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© Copyright © 2020 Parkes, Sheppard, Barker, Ranasinghe, Senanayake, Clutton-Brock and Frenneaux. Background: There is still an urgent clinical need to develop non-invasive diagnostic tests for early ischemic heart disease because, once angina occurs, it is too late. Hypocapnia has long been known to cause coronary artery vasoconstriction. Some new cardiology tests are accompanied by the claim that they must have potential diagnostic value if hypocapnia enhances their cardiac effects in healthy subjects. But no previous study has tested whether hypocapnia produces bigger cardiac effects in patients with angina than in healthy subjects. Methods: Severe hypocapnia (a PetCO2 level of 20 mmHg) lasting >15 min was mechanically induced by facemask, while conscious and unmedicated, in 18 healthy subjects and in 10 patients with angina and angiographically confirmed coronary artery disease, awaiting by-pass surgery. Each participant was their own control in normocapnia (where CO2 was added to the inspirate) and the order of normocapnia and hypocapnia was randomized. Twelve lead electrocardiograms (ECG) were recorded and automated measurements were made on all ECG waveforms averaged over >120 beats. 2D echocardiography was also performed on healthy subjects. Results: In the 18 healthy subjects, we confirm that severe hypocapnia (a mean PetCO2 of 20 ± 0 mmHg, P < 0.0001) consistently increased the mean T wave amplitude in leads V1–V3, but by only 31% (P < 0.01), 15% (P < 0.001) and 11% (P < 0.05), respectively. Hypocapnia produced no other significant effects (p > 0.05) on their electro- or echocardiogram. All 10 angina patients tolerated the mechanical hyperventilation well, with minimal discomfort. Hypocpania caused a similar increase in V1 (by 39%, P < 0.05 vs. baseline, but P > 0.05 vs. healthy controls) and did not induce angina. Its effects were no greater in patients who did not take β-blockers, or did not take organic nitrates, or had the worst Canadian Cardiovascular Society scores. Conclusion: Non-invasive mechanical hyperventilation while awake and unmedicated is safe and acceptable, even to patients with angina. Using it to produce severe and prolonged hypocapnia alone does produce significant ECG changes in angina patients. But its potential diagnostic value for identifying patients with coronary stenosis requires further evaluation.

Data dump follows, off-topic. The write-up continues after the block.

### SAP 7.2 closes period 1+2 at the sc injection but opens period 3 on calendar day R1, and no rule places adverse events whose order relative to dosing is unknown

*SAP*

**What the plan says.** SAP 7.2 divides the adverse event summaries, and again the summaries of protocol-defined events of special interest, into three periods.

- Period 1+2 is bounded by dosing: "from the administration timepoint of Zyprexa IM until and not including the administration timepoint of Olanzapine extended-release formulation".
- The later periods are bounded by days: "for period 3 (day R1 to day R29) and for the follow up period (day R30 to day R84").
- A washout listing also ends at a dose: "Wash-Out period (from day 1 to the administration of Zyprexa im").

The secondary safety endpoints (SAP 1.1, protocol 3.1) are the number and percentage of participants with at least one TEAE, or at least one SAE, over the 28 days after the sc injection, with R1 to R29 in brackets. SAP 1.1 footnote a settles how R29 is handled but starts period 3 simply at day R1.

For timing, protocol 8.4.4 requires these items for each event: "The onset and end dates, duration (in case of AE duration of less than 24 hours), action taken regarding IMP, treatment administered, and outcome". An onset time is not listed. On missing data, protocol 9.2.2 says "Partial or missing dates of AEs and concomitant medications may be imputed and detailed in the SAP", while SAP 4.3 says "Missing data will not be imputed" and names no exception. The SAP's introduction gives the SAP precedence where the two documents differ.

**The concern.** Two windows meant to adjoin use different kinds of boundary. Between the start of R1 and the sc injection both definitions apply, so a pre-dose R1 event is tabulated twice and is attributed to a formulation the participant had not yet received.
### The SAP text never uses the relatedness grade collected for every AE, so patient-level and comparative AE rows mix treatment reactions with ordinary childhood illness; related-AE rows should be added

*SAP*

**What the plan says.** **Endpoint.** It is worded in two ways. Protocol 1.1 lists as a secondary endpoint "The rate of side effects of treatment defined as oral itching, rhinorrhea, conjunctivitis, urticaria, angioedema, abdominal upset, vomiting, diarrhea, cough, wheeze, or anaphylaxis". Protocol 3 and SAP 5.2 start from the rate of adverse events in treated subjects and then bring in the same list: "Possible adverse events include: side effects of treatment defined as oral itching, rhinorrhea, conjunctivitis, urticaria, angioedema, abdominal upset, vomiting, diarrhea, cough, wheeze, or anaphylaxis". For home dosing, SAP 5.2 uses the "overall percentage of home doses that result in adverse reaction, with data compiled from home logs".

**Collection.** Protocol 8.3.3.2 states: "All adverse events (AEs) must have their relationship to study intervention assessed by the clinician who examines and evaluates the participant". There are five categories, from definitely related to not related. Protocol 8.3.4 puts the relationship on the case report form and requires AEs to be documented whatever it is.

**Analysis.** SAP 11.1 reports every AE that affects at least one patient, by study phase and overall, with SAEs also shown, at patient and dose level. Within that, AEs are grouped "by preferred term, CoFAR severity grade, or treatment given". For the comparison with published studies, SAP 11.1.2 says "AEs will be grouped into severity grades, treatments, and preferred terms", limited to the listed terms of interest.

Original publication




Journal article


Frontiers in Physiology

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